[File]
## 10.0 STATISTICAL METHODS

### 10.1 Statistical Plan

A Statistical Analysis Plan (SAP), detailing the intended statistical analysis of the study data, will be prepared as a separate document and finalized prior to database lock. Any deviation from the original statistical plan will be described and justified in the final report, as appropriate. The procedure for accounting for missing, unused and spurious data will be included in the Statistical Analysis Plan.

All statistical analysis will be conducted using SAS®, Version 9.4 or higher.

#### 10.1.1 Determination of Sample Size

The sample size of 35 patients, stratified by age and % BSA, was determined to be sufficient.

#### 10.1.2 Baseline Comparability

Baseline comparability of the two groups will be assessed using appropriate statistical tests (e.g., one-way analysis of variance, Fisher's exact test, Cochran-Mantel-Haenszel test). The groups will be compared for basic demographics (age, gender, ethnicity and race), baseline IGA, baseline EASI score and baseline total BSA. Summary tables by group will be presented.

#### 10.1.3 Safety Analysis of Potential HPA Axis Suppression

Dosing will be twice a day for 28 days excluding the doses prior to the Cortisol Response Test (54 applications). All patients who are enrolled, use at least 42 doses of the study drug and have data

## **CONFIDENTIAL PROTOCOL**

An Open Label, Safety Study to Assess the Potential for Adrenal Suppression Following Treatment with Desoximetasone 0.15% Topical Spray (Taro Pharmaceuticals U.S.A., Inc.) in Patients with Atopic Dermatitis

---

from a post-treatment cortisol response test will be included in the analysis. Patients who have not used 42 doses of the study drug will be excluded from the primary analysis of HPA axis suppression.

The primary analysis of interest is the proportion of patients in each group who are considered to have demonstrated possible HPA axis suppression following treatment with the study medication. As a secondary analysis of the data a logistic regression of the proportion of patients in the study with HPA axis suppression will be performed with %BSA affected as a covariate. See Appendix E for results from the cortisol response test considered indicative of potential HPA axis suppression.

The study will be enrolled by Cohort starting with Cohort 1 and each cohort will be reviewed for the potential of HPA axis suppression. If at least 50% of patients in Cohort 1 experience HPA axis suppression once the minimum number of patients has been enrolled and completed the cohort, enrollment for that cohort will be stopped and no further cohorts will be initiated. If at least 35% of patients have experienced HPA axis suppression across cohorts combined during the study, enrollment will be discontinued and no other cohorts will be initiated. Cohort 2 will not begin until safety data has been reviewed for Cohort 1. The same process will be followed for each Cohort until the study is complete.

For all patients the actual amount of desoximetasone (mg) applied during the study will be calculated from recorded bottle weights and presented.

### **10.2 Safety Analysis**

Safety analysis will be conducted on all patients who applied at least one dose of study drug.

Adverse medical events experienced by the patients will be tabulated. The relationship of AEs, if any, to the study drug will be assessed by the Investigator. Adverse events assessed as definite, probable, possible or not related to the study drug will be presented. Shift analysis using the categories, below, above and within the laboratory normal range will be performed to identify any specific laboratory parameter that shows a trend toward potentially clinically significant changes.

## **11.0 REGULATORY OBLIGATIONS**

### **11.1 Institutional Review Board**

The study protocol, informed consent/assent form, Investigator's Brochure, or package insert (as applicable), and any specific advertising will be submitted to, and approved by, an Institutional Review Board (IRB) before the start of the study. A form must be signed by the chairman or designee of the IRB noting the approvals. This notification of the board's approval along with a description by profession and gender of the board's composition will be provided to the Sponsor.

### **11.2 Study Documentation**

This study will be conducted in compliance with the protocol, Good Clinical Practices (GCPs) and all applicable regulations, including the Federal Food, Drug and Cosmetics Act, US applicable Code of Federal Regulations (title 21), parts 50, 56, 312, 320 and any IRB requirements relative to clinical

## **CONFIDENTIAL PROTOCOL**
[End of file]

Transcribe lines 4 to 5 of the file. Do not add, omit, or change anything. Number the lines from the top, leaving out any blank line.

All statistical analysis will be conducted using SAS®, Version 9.4 or higher.

#### 10.1.1 Determination of Sample Size